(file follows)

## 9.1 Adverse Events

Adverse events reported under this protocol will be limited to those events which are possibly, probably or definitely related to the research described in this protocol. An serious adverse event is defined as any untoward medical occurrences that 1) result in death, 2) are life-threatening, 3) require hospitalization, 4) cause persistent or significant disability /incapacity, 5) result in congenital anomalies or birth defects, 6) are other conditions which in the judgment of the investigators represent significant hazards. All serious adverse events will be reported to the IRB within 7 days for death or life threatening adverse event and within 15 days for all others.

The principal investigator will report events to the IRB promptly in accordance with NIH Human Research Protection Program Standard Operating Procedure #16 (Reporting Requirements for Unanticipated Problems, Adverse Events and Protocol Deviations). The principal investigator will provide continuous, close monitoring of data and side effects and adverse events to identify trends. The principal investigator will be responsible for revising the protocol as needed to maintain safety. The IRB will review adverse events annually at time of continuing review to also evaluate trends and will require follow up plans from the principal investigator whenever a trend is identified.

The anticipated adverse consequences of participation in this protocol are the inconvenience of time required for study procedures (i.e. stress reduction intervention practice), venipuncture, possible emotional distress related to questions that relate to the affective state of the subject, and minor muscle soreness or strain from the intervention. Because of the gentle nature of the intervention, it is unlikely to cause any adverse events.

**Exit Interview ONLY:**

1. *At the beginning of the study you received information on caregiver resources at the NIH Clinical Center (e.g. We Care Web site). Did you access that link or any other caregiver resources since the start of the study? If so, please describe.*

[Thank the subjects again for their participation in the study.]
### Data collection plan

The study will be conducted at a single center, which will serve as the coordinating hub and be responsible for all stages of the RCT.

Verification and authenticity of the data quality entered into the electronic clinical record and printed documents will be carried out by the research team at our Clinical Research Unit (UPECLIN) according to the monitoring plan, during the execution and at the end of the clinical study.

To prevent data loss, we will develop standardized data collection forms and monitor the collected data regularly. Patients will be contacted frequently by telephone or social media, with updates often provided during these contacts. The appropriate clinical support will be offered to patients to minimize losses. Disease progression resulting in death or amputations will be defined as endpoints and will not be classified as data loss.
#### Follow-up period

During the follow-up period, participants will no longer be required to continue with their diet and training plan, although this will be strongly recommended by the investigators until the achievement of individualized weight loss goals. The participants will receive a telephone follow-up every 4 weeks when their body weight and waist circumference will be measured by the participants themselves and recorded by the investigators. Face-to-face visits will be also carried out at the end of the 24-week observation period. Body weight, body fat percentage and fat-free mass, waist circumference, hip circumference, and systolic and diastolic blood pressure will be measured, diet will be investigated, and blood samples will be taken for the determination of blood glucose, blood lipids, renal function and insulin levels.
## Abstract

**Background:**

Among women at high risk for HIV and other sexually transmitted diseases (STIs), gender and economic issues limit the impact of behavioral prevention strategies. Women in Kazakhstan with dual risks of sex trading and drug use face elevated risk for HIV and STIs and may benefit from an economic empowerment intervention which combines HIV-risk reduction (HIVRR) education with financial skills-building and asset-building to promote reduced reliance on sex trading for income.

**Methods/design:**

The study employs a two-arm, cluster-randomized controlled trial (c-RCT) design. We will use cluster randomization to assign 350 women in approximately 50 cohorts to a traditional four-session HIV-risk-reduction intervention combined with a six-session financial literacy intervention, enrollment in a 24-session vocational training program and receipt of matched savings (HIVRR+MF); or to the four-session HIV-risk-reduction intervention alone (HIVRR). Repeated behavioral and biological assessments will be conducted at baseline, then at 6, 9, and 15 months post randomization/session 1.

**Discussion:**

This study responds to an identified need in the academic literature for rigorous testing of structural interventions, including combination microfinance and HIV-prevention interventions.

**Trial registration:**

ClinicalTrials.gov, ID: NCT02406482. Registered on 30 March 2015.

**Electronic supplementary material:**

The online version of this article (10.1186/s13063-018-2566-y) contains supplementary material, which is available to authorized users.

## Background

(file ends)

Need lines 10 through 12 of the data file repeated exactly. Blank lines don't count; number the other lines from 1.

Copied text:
Verification and authenticity of the data quality entered into the electronic clinical record and printed documents will be carried out by the research team at our Clinical Research Unit (UPECLIN) according to the monitoring plan, during the execution and at the end of the clinical study.

To prevent data loss, we will develop standardized data collection forms and monitor the collected data regularly. Patients will be contacted frequently by telephone or social media, with updates often provided during these contacts. The appropriate clinical support will be offered to patients to minimize losses. Disease progression resulting in death or amputations will be defined as endpoints and will not be classified as data loss.
#### Follow-up period